OLYMPIA, WA – House Bill 1054 and 1310 are now laws, effective for the past week. The Washington Association of Sheriffs and Police Chiefs posted a public statement sharing concerns about the new law and how they affect policing. However, the Attorney General, Bob Ferguson, responded today in a press release that says the new police reform bills do not keep police from responding to calls.
One of the statement’s the Attorney General’s press release published was that “nothing in the new law prevents officers from responding to community caretaking calls or calls for assistance with a mental health crisis. Police can show up to assist designated crisis responders and on other behavioral health calls.”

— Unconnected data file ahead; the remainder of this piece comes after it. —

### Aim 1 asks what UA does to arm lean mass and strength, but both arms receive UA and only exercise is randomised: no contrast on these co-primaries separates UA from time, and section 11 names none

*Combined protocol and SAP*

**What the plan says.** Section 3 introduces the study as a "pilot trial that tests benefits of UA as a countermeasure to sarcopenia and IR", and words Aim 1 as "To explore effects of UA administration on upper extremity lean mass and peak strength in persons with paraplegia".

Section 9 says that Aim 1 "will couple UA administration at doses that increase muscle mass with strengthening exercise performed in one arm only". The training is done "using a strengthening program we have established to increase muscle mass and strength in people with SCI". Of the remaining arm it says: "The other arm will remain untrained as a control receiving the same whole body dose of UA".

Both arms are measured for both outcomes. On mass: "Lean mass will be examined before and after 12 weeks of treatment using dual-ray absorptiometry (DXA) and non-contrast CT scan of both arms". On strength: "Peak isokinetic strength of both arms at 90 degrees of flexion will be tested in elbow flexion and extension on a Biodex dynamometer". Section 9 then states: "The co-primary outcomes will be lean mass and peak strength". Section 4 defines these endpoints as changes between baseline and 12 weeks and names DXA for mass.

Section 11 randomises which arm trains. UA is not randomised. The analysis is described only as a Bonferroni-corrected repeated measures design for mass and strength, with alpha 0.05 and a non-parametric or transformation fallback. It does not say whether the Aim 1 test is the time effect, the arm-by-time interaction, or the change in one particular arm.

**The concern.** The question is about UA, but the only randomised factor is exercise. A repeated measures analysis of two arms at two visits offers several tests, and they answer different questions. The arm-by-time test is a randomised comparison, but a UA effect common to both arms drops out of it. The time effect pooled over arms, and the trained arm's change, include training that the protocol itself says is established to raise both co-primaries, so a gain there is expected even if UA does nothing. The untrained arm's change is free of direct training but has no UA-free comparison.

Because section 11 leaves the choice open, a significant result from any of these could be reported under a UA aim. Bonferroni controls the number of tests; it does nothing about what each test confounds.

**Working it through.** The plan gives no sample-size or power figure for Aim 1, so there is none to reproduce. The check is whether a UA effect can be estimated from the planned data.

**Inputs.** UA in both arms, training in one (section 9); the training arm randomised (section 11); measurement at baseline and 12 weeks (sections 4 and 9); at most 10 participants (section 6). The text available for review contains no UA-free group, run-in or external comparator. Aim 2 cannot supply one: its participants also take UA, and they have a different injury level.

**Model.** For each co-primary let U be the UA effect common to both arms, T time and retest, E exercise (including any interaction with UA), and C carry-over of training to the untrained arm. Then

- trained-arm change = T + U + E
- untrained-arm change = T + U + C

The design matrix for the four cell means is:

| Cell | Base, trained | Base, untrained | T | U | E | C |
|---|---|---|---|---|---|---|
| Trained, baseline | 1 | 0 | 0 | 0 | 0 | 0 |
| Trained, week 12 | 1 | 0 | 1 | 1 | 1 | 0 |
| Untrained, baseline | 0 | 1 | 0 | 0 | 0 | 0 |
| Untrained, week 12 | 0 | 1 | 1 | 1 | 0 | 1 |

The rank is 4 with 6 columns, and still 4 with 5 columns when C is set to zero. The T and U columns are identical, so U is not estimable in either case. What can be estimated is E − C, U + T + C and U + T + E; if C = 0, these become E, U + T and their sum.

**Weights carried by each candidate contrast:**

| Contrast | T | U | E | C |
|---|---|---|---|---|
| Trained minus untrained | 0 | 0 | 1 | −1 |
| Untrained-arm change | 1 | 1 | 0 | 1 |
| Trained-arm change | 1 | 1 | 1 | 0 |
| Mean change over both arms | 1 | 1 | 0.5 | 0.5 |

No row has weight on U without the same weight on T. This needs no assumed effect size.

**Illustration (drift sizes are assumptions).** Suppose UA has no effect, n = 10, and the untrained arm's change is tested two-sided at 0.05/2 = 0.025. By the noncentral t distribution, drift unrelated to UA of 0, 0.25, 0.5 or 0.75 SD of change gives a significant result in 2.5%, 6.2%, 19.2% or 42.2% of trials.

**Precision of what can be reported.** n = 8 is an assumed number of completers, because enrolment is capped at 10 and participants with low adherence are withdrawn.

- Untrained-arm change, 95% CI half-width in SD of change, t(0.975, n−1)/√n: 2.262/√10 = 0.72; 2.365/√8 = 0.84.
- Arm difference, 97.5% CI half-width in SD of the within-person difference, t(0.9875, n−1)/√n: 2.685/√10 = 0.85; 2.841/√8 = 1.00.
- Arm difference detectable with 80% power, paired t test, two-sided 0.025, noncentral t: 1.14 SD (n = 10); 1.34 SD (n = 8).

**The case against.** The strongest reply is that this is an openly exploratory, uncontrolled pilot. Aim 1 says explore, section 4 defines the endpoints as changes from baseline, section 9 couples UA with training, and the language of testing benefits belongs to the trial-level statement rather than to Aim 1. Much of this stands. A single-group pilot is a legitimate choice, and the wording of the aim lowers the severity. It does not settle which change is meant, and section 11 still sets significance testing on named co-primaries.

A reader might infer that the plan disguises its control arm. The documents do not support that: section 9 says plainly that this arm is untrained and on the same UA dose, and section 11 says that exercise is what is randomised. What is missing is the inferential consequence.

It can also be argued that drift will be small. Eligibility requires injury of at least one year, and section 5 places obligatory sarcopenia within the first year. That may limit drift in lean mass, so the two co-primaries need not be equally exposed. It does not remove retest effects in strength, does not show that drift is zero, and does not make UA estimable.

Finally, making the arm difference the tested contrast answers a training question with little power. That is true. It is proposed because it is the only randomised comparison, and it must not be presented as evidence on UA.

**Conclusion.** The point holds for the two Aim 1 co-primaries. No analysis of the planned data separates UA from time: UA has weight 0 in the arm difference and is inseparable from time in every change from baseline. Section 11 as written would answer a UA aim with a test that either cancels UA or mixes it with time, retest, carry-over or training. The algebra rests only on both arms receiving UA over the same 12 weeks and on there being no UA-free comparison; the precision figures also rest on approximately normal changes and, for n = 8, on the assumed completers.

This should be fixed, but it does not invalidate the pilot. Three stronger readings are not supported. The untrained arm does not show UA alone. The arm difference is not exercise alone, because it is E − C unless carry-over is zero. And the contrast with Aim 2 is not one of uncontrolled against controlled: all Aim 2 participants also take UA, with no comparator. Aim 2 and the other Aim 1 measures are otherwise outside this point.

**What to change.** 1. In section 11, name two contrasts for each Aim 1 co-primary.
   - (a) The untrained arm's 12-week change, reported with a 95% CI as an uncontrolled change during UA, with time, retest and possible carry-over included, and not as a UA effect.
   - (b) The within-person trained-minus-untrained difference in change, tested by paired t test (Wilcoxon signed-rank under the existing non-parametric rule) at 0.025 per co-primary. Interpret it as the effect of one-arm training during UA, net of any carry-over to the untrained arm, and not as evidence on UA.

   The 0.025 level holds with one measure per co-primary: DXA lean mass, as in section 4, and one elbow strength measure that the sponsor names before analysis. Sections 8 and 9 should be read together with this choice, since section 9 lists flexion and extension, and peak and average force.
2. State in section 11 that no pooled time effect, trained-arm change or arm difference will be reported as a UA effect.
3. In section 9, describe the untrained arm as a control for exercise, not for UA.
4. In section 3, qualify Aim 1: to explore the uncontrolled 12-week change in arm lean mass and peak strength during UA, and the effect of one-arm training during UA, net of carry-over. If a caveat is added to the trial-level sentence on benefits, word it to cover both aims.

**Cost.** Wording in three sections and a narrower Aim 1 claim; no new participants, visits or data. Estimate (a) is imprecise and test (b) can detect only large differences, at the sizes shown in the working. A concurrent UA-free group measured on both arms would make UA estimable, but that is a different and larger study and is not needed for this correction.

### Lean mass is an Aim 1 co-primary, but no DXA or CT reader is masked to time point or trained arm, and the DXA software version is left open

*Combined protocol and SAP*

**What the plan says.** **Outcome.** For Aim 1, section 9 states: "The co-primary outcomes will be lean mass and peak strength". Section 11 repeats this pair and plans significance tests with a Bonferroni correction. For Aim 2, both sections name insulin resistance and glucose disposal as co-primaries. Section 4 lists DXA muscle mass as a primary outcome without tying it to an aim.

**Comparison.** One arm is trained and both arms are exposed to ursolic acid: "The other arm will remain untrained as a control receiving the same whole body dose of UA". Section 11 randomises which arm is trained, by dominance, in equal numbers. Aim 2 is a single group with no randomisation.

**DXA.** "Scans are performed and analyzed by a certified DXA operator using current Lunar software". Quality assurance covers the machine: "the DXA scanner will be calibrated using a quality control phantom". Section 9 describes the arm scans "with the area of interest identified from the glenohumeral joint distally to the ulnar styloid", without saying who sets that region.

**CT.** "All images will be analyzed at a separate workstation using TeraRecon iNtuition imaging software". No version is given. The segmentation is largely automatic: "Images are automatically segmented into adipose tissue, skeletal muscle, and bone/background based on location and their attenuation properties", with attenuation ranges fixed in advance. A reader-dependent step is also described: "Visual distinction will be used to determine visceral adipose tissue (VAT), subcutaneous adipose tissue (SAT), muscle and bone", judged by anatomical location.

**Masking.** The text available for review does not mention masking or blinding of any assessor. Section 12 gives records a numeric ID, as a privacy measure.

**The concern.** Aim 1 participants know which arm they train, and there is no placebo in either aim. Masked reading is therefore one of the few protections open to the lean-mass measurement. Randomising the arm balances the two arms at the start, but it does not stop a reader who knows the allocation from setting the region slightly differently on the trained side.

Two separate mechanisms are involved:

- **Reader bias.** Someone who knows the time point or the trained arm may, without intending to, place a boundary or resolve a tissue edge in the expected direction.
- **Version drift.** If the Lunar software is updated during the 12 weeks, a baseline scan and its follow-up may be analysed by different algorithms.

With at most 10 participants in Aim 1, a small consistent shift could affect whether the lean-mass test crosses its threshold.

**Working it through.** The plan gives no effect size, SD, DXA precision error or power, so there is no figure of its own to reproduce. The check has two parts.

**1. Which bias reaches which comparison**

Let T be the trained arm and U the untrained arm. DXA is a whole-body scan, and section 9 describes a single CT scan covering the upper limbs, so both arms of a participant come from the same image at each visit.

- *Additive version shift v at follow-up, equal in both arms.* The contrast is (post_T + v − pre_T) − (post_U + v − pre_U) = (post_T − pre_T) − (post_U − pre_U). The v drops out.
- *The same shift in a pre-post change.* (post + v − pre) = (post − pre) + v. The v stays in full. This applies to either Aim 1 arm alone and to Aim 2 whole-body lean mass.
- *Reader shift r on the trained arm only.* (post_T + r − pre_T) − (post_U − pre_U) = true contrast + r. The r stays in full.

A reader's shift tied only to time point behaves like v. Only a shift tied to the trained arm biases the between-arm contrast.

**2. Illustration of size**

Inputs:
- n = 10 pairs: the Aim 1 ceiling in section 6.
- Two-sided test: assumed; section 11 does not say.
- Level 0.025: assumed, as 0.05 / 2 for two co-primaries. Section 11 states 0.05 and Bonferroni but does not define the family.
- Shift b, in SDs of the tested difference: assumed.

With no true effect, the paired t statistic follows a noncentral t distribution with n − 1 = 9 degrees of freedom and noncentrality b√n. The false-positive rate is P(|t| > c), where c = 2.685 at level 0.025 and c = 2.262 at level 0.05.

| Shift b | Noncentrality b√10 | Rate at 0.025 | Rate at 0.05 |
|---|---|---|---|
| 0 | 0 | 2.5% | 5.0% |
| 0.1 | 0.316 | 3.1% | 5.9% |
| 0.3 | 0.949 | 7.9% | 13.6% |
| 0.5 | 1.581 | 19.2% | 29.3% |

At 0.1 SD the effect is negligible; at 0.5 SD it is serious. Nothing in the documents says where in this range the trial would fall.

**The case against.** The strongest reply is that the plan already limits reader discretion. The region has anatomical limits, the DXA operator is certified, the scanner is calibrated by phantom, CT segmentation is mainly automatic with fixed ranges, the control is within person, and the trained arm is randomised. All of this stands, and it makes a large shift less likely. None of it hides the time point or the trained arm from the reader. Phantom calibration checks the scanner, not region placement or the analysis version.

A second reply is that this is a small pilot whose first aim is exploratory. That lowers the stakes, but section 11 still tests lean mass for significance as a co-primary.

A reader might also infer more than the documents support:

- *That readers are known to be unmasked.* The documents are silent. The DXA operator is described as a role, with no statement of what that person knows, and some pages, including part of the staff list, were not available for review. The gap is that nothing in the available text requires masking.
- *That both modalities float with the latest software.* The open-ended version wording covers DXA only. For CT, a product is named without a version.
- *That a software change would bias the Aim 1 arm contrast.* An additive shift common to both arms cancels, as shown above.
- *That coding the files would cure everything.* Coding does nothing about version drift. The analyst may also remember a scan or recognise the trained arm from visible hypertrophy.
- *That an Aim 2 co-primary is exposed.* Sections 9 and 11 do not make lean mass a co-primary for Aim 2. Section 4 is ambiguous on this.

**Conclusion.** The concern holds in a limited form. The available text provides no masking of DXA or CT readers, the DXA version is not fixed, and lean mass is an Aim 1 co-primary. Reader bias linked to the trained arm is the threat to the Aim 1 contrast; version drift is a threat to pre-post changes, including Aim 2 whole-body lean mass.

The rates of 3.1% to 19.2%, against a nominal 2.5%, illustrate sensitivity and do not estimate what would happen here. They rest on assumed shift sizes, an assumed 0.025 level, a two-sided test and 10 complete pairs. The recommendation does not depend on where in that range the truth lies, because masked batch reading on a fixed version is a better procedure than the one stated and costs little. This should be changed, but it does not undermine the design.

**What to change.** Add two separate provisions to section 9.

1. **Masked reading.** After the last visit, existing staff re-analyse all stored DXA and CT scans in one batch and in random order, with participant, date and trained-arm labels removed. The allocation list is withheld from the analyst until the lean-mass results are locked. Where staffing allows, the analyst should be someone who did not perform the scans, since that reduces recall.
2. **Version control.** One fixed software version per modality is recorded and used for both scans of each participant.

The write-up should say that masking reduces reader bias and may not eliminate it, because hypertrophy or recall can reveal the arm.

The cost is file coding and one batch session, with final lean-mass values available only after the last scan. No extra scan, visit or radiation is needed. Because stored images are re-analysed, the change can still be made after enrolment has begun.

One of the primary sponsors of the bill, Representative Roger Goodman front the 45th Legislative District clarified the concerns and questions.
“It’s important to respond to calls, and the community expects that police respond. It’s important for police to show up. When they get there, maybe the rules of engagement have changed a little bit.” said Rep. Goodman.
The rules of engagement involve tactics of less-lethal force unless the police or community is in imminent danger.
“The shift is towards de-escalation rather than rushing in to use needless force.” said Goodman.